Look at the two sets of shapes. Then determine whether a test shape belongs in Set A, Set B or neither.

Aptitude Test Preparation


The following test shape belongs to:

Aptitude Test Guide

A) Set A

B) Set B

C) Neither


The correct answer is (A).

Set A: If the arrow points upwards, it crosses only the square. If it points to any other direction it crosses both the square and the triangle.

Set B: One type of shape (triangle, arrow, etc.) appears 3 times.

The test shape belongs to set A, since the arrow points upwards and crosses the square.


Abstract reasoning is highly correlated to cognitive aptitude. That's why almost any cognitive aptitude test includes abstract questions. To improve your abstract reasoning skills and try realistic abstract practice tests from the most common tests, visit our Abstract Reasoning Practice Guide.

Spatial Reasoning Aptitude Question

spatial reasoning sample question 1

The answer is B.

Aptitude Spatial Reasoning Free Answer 1 B

Spatial reasoning tests (or "spatial awareness tests") can be challenging, especially since most candidates aren't used to solving such questions and it requires some practice to master the solving techniques. To improve your solving skills, try more sample questions, and access the complete spatial reasoning practice course, visit our Spatial Reasoning Practice Guide.

Diagrammatic Reasoning Aptitude Question

diagrammatic reasoning sample question

D. = LOO


The correct answer is A.

The aim is to understand rule 3. To do so, first determine the rule for 2 and 1.

First, look at the - TI - TTI – section. Since TI becomes TTI when applying rule 2, this means that rule 2 commands you to duplicate the first letter. Since QPRG becomes QQPGR when applying rules 1 and 2, and we know that rule 2 commands you to duplicate the first letter, we can conclude that rule 1 commands you to swap the last two letters.

QPRG becomes QPRGG when applying both rules 3 and 1. We already know that rule 1 commands you to swap the last two letters. We can therefore conclude that rule 3 commands you to double the last letter (rule 1 doesn’t change the result, because the last letter is doubled first and then swapped).
Since rule 3 commands you to double the last letter, the last letter JLO becomes JLOO.

Some diagrammatic reasoning questions can be extremely challenging if you encounter them for the first time on your job aptitude test. To eliminate the element of surprise and ensure you know how to solve such questions quickly and accurately, visit our Logical Reasoning Practice Prep, which includes practice tips and a full prep course.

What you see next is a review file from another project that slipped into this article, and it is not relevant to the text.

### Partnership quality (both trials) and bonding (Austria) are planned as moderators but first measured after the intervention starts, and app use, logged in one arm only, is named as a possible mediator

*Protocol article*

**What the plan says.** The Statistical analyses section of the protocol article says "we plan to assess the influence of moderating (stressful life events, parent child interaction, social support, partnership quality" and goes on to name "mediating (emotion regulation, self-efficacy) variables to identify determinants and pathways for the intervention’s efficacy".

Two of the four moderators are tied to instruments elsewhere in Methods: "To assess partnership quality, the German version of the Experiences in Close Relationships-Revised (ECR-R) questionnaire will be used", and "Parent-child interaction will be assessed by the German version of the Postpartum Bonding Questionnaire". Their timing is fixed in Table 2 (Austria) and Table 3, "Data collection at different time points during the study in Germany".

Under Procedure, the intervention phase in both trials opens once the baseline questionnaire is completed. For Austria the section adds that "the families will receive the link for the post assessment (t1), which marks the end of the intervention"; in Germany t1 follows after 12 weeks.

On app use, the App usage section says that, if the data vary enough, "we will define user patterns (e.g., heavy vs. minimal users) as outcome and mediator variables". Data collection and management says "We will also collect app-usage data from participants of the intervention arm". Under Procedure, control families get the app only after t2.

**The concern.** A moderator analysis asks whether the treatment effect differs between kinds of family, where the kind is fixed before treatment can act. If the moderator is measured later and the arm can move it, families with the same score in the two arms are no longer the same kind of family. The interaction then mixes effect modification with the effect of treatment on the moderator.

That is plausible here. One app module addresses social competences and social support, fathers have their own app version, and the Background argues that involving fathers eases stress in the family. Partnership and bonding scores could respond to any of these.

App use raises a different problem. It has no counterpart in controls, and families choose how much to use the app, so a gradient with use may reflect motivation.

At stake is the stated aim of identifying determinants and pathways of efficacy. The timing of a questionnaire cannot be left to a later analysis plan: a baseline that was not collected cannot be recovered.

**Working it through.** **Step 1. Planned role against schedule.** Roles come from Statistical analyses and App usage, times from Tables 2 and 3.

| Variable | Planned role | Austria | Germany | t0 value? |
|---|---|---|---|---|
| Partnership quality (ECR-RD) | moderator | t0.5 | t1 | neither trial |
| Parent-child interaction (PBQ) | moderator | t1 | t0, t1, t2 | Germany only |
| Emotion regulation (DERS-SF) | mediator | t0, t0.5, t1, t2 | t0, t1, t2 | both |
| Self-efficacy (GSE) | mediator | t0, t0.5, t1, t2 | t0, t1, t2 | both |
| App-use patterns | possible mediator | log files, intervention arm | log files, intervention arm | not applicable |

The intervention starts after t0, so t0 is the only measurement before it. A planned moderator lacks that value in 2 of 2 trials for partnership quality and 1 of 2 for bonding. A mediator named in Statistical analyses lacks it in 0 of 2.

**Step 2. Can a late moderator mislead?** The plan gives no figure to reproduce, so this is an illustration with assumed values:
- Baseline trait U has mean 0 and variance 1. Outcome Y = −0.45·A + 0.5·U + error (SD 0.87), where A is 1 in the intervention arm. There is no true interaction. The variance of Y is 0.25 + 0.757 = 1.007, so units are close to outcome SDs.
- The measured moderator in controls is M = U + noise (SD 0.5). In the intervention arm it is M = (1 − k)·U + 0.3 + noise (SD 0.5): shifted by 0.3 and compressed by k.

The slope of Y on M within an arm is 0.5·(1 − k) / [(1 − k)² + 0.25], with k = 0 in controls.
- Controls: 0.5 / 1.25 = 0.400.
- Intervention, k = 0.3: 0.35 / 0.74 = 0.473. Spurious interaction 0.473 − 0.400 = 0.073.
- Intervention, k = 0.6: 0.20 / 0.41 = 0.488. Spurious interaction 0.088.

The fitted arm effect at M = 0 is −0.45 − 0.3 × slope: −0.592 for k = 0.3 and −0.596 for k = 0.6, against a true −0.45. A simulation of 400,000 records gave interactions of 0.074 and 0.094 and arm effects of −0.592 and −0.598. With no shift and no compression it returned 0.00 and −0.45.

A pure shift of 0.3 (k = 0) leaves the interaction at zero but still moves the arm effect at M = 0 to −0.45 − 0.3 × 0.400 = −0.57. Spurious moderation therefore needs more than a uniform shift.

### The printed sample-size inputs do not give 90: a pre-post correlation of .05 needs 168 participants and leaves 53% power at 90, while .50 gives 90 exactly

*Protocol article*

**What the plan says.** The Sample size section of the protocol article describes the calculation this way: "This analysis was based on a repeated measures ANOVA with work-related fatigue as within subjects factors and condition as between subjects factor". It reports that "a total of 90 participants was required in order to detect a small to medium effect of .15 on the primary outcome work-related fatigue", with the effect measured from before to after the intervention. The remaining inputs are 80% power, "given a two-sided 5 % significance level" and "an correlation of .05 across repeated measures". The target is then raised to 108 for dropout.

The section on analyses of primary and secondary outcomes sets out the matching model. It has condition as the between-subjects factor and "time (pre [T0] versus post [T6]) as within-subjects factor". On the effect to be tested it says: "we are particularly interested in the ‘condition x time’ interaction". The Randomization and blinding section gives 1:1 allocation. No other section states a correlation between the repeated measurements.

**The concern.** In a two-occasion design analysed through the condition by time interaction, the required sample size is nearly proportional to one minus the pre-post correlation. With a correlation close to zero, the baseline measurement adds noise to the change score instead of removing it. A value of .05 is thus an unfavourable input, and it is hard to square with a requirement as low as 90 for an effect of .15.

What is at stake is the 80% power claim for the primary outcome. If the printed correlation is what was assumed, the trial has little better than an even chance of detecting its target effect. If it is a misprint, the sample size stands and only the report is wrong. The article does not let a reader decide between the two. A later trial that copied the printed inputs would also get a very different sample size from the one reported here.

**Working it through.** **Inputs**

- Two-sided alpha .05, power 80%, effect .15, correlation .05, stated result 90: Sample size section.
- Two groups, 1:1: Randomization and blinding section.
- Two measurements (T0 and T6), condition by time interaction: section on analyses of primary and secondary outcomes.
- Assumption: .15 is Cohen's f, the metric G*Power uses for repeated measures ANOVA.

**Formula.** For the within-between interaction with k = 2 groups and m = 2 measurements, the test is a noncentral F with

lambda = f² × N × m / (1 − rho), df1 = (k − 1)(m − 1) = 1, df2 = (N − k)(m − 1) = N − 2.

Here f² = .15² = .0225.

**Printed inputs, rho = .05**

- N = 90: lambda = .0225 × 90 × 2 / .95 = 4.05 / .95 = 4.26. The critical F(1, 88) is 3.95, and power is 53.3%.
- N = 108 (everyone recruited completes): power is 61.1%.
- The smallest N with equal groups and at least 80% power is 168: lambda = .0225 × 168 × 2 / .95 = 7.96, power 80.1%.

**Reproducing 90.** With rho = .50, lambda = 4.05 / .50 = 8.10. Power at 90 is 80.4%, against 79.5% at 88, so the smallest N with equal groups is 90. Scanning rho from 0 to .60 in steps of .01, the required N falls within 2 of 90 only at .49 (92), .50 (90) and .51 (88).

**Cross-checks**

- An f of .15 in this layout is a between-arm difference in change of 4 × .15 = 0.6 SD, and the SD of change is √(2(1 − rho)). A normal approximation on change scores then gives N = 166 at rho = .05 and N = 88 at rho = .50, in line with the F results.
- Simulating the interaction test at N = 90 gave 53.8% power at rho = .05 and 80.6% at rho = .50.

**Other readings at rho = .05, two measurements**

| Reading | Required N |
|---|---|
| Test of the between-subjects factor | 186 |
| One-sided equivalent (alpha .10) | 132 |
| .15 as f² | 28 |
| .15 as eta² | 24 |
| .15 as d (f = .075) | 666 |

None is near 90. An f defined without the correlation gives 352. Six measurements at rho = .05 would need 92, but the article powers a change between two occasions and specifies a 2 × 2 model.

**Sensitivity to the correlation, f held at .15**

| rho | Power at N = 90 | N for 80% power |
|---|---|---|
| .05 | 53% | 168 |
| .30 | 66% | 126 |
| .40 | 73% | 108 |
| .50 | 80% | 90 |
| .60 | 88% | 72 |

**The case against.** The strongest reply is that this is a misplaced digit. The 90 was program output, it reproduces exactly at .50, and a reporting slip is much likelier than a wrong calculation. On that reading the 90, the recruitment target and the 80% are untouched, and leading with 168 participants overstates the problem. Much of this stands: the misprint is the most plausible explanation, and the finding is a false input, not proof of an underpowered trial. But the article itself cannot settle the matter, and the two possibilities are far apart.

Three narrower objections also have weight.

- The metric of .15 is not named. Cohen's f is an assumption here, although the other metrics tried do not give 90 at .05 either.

Logical Reasoning Aptitude Question (Verbal)

Verbal Logical Reasoning refers to the ability to think critically, analyze information, and draw valid conclusions based on logical principles and patterns. Verbal Logical questions include True/False/Cannot Say, Deduction, and Syllogism.

Here is a verbal Logical Reasoning question you can try.

Three travelers - John, Kate, and Lenny - came back from three trips to the following countries: Mauritania, Nepal, Oman, Peru and Qatar. The countries each of them visited must be consistent with the following rules and conditions:

  • Each country was traveled by at least one of the travelers.
  • Each traveler took only one trip, during which he or she traveled to only two or three different countries.
  • Only one traveler traveled to Qatar.
  • Every traveler who traveled to Mauritania also traveled to Nepal.
  • A traveler who traveled to Qatar did not travel to Peru.
  • John traveled to all the countries Kate traveled to.

Which one of the following could be a complete and accurate list of the countries Lenny traveled to?

A. Mauritania, Nepal, Oman.

B. Oman, Qatar, Peru.

C. Nepal, Oman, Qatar.

D. Qatar, Mauritania, Oman.

E. Mauritania, Nepal.

The correct answer to this question is the only response that does not violate any of the rules. In particular - every country must be visited at least once without any of the travelers visiting less than 2 and more than 3 countries.

(A) If this is the correct answer, then John must have traveled to Qatar and Kate to Peru. But if Kate travels to Peru then John must also travel to Peru - a violation of the rules (q → ~p).

logical reasoning verbal A

(B) This response violates one of the rules (q → ~p) and therefore it is not the correct answer.